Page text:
The archive includes the resources the project team used to deliver a workshop targeted at key stage 2 school trips. The resources have been edited slightly to include some further details about the circumstances in which the resources were initially used and provide information on what additional equipment would be required to run a similar workshop in the future. The project team believe similar workshops could be run at future community excavations within schools or museums. The workshop aims to get the students thinking about how pH levels in the soil would affect the archaeological record and can support students in understanding more about how scientific principles are integral to the archaeological discipline.
This project provides a case study in running an archaeological investigation with an embedded programme of public engagement as part of a programme of mitigation within the planning process. This project provides a useful reference point for archaeologists and heritage professionals setting up similar archaeological projects in the future. Documents for this purpose include project design, video, evaluation data and workshop resources. The evaluation data reflect how the project delivered wider public benefits beyond the usual requirements of a planning brief, providing a comparative dataset for those wishing to demonstrate social value from archaeology.
We would like to offer a sincere thank you to Historic England, in particular Neil Redfern and Andy Hammon, for the support and enthusiasm given throughout the project, to Merrill Diplock, Angela Routledge, Ian Downes and the entire team at Wakefield Metropolitan District Council, Jenni Butterworth from Drakon Heritage and Conservation, Ian Sanderson from West Yorkshire Archaeology Advisory Services, and huge thanks also to all the staff and volunteers at Pontefract Castle. The project was managed for DigVentures by Brendon Wilkins, with Lisa Westcott Wilkins in the role of Project Executive, with post excavation managed by Joshua Hogue and Manda Forster. The site team comprised Chris Casswell, Nat Jackson, Maggie Eno, Indie Jago, Ben Swain, Harriet Tatton, Johanna Ungemach, David Wallace and Billy Watson. Adam Stanford, Aerial-Cam, undertook the aerial survey. We would also like to extend our thanks and gratitude to all specialists that have been involved in the project; Karen Barker, Chris Cumberpatch, Elizabeth Foulds, Gerry McDonnell, Hannah Russ, Carl Savage, Ruth Shaffrey, and Ellen Simmons. Elizabeth Foulds also provided the artefact illustrations.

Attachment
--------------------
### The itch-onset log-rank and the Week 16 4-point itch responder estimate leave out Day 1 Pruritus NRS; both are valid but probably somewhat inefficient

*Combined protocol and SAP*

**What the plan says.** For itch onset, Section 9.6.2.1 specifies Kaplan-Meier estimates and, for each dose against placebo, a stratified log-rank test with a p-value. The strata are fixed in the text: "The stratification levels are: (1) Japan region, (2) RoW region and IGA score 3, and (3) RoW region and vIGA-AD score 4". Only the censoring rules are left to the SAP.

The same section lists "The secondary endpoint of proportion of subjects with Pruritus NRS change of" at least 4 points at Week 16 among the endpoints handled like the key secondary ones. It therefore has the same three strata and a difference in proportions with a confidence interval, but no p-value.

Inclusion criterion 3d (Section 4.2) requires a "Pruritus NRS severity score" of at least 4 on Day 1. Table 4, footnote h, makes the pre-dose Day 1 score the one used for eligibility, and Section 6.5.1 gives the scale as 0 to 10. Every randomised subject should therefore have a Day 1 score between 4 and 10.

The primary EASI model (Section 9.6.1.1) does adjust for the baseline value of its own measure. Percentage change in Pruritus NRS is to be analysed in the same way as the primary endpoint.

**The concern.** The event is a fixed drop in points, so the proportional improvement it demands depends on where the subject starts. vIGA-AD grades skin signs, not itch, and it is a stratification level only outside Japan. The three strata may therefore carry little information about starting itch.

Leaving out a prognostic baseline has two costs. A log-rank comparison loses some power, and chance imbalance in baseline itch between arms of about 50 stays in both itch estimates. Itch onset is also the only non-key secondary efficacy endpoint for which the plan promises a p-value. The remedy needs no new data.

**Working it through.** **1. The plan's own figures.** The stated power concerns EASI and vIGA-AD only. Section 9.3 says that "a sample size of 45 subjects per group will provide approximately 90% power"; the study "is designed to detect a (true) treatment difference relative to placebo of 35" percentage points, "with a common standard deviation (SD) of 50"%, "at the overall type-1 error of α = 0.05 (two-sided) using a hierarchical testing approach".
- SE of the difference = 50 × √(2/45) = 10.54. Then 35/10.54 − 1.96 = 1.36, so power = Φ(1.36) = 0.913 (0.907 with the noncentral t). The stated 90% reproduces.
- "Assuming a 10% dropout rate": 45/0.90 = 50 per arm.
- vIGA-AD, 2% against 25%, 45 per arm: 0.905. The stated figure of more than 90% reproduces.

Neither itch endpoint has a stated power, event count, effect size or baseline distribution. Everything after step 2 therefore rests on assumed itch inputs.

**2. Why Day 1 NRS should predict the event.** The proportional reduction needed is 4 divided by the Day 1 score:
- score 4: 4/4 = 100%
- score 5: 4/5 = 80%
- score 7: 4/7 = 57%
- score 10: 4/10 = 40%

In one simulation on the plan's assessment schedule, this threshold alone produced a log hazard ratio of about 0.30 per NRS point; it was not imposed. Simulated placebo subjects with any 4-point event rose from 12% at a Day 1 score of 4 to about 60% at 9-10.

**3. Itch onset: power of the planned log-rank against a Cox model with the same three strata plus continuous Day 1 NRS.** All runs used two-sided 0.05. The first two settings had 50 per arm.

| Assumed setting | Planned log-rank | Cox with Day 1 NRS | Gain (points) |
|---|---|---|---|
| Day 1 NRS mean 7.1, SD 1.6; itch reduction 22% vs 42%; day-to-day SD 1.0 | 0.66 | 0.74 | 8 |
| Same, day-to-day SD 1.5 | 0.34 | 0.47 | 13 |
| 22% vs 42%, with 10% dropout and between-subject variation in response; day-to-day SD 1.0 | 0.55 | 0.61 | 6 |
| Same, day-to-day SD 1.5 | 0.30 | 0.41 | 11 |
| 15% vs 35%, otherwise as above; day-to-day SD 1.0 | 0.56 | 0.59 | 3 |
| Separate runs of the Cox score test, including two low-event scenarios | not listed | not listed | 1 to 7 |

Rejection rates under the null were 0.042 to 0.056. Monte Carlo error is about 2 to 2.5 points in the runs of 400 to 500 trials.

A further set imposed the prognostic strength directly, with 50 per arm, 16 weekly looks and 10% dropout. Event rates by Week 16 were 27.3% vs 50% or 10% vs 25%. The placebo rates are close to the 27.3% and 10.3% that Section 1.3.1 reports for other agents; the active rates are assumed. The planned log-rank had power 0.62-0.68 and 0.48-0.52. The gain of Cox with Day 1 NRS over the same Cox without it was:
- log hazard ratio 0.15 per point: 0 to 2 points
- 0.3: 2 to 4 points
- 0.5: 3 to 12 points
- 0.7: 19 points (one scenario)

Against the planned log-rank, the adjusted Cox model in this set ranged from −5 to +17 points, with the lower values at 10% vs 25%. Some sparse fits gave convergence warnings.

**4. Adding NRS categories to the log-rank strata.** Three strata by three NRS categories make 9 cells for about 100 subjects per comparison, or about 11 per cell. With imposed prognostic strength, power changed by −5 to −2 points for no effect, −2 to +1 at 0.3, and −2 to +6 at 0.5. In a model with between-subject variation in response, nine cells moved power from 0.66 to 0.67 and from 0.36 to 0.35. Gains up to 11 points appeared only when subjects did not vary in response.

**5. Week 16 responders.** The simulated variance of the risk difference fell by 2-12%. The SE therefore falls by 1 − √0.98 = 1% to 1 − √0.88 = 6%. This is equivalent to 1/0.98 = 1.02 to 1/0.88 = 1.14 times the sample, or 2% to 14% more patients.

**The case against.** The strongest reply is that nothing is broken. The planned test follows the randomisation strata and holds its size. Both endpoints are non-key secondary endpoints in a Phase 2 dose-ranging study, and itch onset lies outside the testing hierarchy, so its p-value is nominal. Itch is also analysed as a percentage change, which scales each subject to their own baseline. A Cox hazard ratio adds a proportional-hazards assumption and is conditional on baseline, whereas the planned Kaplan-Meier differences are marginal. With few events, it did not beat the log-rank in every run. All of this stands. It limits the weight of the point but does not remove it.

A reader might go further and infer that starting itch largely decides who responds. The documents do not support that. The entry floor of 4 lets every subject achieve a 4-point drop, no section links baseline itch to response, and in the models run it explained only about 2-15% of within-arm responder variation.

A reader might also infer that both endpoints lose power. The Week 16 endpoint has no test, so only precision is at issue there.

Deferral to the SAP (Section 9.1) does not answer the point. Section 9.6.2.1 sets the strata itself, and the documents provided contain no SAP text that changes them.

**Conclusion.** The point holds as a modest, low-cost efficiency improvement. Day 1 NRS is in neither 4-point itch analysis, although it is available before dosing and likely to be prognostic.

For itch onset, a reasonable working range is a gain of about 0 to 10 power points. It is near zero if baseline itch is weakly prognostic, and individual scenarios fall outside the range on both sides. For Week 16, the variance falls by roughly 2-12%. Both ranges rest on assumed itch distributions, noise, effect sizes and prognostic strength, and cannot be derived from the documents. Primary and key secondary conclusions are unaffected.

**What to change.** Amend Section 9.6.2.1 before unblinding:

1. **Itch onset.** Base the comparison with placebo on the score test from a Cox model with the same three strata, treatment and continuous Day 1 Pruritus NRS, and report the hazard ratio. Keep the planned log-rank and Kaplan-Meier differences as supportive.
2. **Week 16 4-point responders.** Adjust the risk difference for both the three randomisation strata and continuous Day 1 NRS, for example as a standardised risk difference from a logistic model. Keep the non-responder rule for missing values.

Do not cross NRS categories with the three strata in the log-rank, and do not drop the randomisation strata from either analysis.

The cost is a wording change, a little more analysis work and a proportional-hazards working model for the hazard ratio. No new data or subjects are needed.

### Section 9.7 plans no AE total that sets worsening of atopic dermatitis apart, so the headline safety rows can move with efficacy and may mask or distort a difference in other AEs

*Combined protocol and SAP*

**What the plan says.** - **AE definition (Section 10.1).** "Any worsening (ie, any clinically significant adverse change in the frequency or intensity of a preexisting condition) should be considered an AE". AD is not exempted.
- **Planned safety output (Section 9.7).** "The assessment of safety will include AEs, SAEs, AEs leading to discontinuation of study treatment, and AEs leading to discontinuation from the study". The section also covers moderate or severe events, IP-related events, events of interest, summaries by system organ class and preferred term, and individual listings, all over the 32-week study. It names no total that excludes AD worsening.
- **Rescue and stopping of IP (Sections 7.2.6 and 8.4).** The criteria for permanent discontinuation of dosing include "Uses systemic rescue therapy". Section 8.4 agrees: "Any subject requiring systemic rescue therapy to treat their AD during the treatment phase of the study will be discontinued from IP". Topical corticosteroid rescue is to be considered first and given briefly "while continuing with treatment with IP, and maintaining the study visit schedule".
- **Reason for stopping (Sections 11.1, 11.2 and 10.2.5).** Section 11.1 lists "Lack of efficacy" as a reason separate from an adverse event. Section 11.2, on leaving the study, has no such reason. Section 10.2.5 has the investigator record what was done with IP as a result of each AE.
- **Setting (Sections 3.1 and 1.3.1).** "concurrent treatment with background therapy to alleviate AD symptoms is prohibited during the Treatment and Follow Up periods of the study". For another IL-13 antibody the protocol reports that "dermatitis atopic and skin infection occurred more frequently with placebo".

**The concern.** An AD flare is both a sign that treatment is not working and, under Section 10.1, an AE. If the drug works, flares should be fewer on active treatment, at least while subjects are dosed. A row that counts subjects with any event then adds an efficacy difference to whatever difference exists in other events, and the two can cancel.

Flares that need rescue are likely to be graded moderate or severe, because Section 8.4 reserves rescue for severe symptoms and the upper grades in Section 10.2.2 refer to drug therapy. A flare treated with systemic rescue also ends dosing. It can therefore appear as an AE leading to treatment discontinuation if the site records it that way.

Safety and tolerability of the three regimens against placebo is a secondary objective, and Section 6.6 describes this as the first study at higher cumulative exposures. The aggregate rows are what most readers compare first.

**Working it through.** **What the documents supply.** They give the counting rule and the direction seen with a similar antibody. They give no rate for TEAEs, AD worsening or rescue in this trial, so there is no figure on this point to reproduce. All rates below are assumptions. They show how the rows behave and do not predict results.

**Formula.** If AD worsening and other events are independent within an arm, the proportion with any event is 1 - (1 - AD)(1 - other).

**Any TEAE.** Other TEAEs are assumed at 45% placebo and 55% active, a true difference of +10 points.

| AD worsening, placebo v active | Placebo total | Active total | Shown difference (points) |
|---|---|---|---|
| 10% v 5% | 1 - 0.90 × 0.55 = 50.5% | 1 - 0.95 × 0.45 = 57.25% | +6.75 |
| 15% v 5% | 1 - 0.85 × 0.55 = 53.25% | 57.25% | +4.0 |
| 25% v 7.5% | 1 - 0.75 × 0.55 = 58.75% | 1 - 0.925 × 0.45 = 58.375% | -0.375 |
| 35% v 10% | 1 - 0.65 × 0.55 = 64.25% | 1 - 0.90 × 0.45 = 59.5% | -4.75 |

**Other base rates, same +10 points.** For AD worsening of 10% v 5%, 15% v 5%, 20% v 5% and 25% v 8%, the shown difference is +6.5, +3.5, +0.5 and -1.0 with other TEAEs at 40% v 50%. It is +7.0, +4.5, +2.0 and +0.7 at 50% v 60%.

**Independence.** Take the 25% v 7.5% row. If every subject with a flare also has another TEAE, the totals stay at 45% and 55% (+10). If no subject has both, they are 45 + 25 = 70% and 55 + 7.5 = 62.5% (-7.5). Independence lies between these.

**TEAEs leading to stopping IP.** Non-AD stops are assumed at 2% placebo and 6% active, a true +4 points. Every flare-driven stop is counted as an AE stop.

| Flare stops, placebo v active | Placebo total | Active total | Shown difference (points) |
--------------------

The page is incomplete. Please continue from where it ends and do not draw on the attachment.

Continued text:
Cite this as: Redfern, N. 2023 'Referee statement' in Jago, I. and Forster, M. 2023 Archaeological Excavations and Social Impact at Pontefract Castle (data paper), Internet Archaeology 61. https://doi.org/10.11141/ia.61.9.ref
As part of the extensive conservation works to Pontefract Castle between 2017 and 2019, planned improvements to the visitor centre and access route into the inner bailey (via the main gatehouse) encountered substantial medieval masonry. Previously considered to be an area devoid of in situ archaeology following major reworking of the castle in the Victorian period as a romantic ruin, the remains turned out to be a substantial medieval drawbridge pit. Historic England agreed to fund an excavation under the terms of the NPPF Emergency Investigation Assistance grant, to understand the remains before the access route was reinstated. Given the prominent location outside the refurbished visitor centre, Historic England required the excavation to include and deliver substantial public benefit in the form of community engagement and participation.
The dataset produced by DigVentures captures the approach and outputs of the project, and demonstrates how wider engagement and participation can be incorporated into project planning at all levels as well as how this integrated approach can lead to substantial public benefits and the creation of wider public value. The dataset is particularly important for the use of a Theory of Change model to shape and capture the impact of the work, for the collaboration by all parties (curators, contractors, funders and site managers) at all stages of the work. The dataset holds important information on the wider benefits and social value that archaeology can deliver through public and community engagement from the perspective of the participants themselves (members of the public), the excavation team, the visitor services team at the castle, and the archaeological curators and advisors.
The data in the archive provide an opportunity to further consider how wider social and public value outputs can be built into archaeological projects from the outset. This is critical in understanding how we can develop deeper and more meaningful approaches to delivering public benefits and in understanding how we might enhance approaches to commercial archaeology, the role it can play in engaging the public in archaeology and in creating wider public and social value.